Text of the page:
Pre-Pregnancy Stress May Affect Baby's Size
Higher levels of the hormone cortisol linked to low birth weight infants, study suggests
By Robert Preidt
TUESDAY, March 22, 2016 (HealthDay News) -- Stress hormone levels before pregnancy may affect a woman's risk of having a low birth weight baby, a new study suggests.
Typically, levels of the stress hormone cortisol are high when you wake up in the morning and decline through the day. But some people have a low cortisol level in the morning, and a smaller-than-normal decline during the day, the study authors said.
That abnormal pattern -- associated with chronic stress and a history of trauma -- has been linked to progression of a number of diseases, including cancer and hardening of the arteries, the researchers said.
It may also predict the weight of your baby.
"We found that the same cortisol pattern that has been linked with chronic stress is associated with delivering a baby that weighs less at birth," study author Christine Guardino, a postdoctoral scholar in psychology at the University of California, Los Angeles, said in a university news release.
She and her colleagues looked at 142 pregnant woman in Baltimore; eastern North Carolina; Lake County, Ill.; Los Angeles and Washington, D.C.
To assess the women's stress levels, the researchers analyzed blood pressure, body mass index, cortisol levels in their saliva and other factors.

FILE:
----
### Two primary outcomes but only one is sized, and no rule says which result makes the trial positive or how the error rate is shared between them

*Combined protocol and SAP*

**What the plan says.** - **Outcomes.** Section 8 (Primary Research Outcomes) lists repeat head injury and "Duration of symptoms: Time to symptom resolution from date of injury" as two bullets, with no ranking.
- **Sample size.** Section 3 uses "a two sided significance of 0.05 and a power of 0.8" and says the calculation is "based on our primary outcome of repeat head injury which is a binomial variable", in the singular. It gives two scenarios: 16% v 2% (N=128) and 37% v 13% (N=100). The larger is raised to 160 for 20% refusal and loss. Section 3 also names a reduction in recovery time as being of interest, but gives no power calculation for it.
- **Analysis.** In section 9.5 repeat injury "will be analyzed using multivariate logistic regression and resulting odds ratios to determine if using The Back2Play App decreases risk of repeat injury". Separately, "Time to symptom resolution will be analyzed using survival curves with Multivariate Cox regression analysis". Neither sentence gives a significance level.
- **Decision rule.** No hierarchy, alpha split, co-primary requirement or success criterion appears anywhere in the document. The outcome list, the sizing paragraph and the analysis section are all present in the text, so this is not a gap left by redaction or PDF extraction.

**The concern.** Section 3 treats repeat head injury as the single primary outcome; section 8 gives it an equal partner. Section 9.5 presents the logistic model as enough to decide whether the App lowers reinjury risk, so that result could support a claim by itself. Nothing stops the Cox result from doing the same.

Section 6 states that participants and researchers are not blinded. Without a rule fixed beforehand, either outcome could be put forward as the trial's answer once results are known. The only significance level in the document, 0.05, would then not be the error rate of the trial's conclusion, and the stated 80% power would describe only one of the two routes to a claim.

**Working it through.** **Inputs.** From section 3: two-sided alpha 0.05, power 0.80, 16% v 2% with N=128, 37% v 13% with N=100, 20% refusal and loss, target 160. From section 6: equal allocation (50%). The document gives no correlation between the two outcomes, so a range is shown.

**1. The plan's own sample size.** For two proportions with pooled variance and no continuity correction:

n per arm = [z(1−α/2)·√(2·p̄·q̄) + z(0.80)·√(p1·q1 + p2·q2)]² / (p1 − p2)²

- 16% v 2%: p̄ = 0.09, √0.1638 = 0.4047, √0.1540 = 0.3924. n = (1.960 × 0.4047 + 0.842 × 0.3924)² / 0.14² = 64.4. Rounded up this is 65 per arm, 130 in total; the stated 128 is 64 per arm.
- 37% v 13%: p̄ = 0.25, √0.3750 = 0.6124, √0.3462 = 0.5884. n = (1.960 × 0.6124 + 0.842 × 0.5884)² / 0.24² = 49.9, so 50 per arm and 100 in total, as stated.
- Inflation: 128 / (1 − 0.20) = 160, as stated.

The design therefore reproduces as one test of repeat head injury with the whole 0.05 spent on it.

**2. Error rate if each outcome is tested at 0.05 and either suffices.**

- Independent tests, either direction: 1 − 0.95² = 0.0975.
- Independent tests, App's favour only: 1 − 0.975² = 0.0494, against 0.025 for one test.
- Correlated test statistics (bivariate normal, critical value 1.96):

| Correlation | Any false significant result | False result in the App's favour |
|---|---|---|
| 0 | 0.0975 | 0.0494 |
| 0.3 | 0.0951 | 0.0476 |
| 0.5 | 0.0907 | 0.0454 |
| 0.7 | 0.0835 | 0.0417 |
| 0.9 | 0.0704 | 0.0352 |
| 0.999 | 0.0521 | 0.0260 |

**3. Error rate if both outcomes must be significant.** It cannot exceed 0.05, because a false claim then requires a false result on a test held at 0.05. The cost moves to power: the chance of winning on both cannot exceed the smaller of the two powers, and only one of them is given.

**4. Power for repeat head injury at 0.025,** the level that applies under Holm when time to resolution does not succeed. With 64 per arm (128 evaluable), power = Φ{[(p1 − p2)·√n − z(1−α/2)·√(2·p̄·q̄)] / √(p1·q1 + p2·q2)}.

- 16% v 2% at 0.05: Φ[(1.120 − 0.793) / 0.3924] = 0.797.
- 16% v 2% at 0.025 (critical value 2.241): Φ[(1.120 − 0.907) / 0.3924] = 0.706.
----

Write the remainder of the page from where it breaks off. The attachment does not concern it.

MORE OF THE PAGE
The study, published online recently in the journal Health Psychology, suggests a mother's cortisol patterns before pregnancy affect a baby's birth weight.
Each year, more than 300,000 babies with a low birth weight -- less than about five-and-a-half pounds -- are born in the United States. These babies are at increased risk for health problems and even death.
Elevated levels of cortisol in mothers lowers blood flow to the fetus, reducing the supply of oxygen and nutrients, said study co-lead author Chris Dunkel Schetter, a professor of psychology at UCLA.
Women planning to become pregnant should assess their stress levels and take measures to reduce them if necessary, the researchers said.
"Improving pre-conception health can profoundly improve our overall health," Dunkel Schetter said in the news release.
"Women should treat depression, evaluate and treat stress, be sure they are in a healthy relationship, be physically active, stop smoking and gather family support. All of the things that create an optimal pregnancy and healthy life for the mother should be done before getting pregnant," she advised.